In the 1940s and 1950s many railroads had to deal with very light rail - often too light for standard diesel types.  There were several approaches used to deal with the problem, from retaining small steam locomotives just for particular branches to special lightweight models of otherwise standard units. 

This railroad bought seven lightweight models used on a group of light branches.  After this group settled in, the company's subsidiary bought one more, not because of its own light rail, but because it ran over the light rail of another railroad that used similar models. All of the units were either traded in or modified as the branch lines were upgraded.  The remaining units were assigned together, lasting until the early 1970s.

If it helps, the larger group were bought for grain lines, the single unit for general freight intended for a specific interchange.

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Posted by daveklepper on Friday, January 8, 2021 6:47 AM

Hw about a hint:   One of the major diesel builders?

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Posted by rcdrye on Friday, January 8, 2021 8:06 AM

I'll go further - one of the major builder's road switchers. 

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Posted by daveklepper on Saturday, January 9, 2021 12:12 PM

In that case, is it the Alco RS-something that three-axle, center idker, trucjs for the normal B - B arrangement?

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Posted by rcdrye on Saturday, January 9, 2021 1:03 PM

Close enough.  The company bouught 4 RSC-2s and three RSC-3s for the grain lines.  The other unit (RSC-3) was bought for operation over another railroad's line - the other railroad also owned RSCs.

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Posted by daveklepper on Sunday, January 10, 2021 10:24 PM

I'm still blocking on the name of the  specific RR.  One thing I d remember is that some, but not all, were requisitioned mby the Government and used in Iran during WWII.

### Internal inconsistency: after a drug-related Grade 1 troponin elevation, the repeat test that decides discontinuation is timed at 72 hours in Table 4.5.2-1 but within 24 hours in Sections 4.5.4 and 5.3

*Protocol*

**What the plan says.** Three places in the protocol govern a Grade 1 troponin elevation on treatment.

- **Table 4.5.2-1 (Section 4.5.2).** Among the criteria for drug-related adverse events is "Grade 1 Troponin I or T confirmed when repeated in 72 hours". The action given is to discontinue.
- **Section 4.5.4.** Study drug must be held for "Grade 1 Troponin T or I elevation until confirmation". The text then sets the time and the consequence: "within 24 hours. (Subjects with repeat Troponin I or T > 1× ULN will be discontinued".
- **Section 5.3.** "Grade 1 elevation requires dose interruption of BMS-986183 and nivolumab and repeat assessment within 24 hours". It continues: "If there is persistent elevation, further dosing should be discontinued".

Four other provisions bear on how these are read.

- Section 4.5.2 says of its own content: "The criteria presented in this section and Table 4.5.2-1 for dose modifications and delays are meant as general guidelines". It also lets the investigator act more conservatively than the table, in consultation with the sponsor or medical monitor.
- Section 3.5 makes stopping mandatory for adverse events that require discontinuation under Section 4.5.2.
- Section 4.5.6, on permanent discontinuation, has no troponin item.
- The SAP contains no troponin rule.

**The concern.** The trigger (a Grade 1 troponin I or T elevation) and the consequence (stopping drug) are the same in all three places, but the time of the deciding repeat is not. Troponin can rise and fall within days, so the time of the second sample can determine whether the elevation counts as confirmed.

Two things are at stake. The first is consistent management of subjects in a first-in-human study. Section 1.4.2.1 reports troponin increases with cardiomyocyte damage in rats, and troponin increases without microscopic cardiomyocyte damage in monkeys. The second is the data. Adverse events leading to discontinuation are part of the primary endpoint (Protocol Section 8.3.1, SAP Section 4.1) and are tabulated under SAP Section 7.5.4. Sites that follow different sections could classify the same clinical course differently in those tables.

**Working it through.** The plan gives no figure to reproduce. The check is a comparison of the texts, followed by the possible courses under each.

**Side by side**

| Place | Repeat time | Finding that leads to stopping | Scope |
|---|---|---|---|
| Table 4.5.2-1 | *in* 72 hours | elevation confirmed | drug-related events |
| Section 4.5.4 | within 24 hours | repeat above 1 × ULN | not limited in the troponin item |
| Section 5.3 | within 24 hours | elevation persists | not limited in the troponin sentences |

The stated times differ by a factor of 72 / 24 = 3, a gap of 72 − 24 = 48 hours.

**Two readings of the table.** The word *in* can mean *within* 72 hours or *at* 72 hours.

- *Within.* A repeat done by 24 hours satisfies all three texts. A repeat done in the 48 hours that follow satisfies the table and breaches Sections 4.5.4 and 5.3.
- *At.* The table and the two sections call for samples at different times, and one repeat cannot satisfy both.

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Posted by Overmod on Sunday, January 10, 2021 11:59 PM

daveklepper
is it the Alco RS-something that three-axle, center idler, trucjs for the normal B - B arrangement?

Were these the Canadian A-1-As that were later converted to "B" trucks by taking out the center axles and using the world's longest drop equalizers?

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Posted by daveklepper on Monday, January 11, 2021 3:20 AM

The-RSD3s for the SOO, with the single unit on the Wisconsin Central.  The Seabord was the only other USA user.

The units in Iran were builtd as RS1s for the Rock and converted to RSD-1s by Alco for Iran use by USA military railroaders.

 

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Posted by rcdrye on Monday, January 11, 2021 6:48 AM

The Soo bought 4 RSC-2s and 3 RSC-3s for grain lines west of Bismarck ND.  The WC's RS-3 was purchased to deal with light rail on Milwaukee Road's line to Manitowac to connect with the Ann Arbor car ferries.  Milwaukee also owned RSC-2s.

Two of the Soo RSC-2s were traded to Alco for a pair of RS-27s.  The other two and all four RSC-3s got retrucked with trucks from Baldwin DRS-4-4-1500s or AS-16s, which kept their Westinghouse motors.

In planning the trade with Alco, the two engines to be traded turned out to have been recently overhauled.  Local shop crews did some quick paint work and sent the unrebuilt pair instead.

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Posted by daveklepper on Monday, January 11, 2021 12:33 PM

 

 

name a Manhattan rapid transit station, served only by third-rail multiple-unuit-cae trains, where one cpuld make long-distant-train reservations and puchase tickets to any passenger railroad destination that one could at Pennsylvania Station.

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Posted by Overmod on Monday, January 11, 2021 12:57 PM

It'll be one of the H&M stations on the Jersey side, but I don't have the time to research it before one of you gets it.

EDIT: Oh wait, did he originally say the word "Manhattan" in the question?  That would make the answer pretty obvious, at least before the late '50s, including the years extensive PRR and affiliate service ran out of Exchange Place, and the H&M ran to Manhattan Transfer...

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Posted by daveklepper on Friday, January 15, 2021 6:23 AM

You are close, and correct with regard to both Harrison and Journal Square, Harfrison being then a PRR station and Journal Square being joint PRR-H&M. so you should  easily be able to name the one Manhattan station.

A Wall Street executive headed might even have chosen the Broadway over the Century for this convenience.

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Posted by Overmod on Friday, January 15, 2021 2:07 PM

Has to be Hudson Terminal -- which I don't remember seeing in the flesh.  It was certainly on a scale that would have included the amenities indicated!

Presumably someone obtaining tickets there would be able to proceed up to 33rd St, just a hop, skip, and jump from Penn Station.  Had the H&M been able to realize its plans for GCT, however, it might have been interesting to see if the Central would establish their own satellite agency -- it might then have been even easier to head for the Century than skulk through the Gimbels passageway...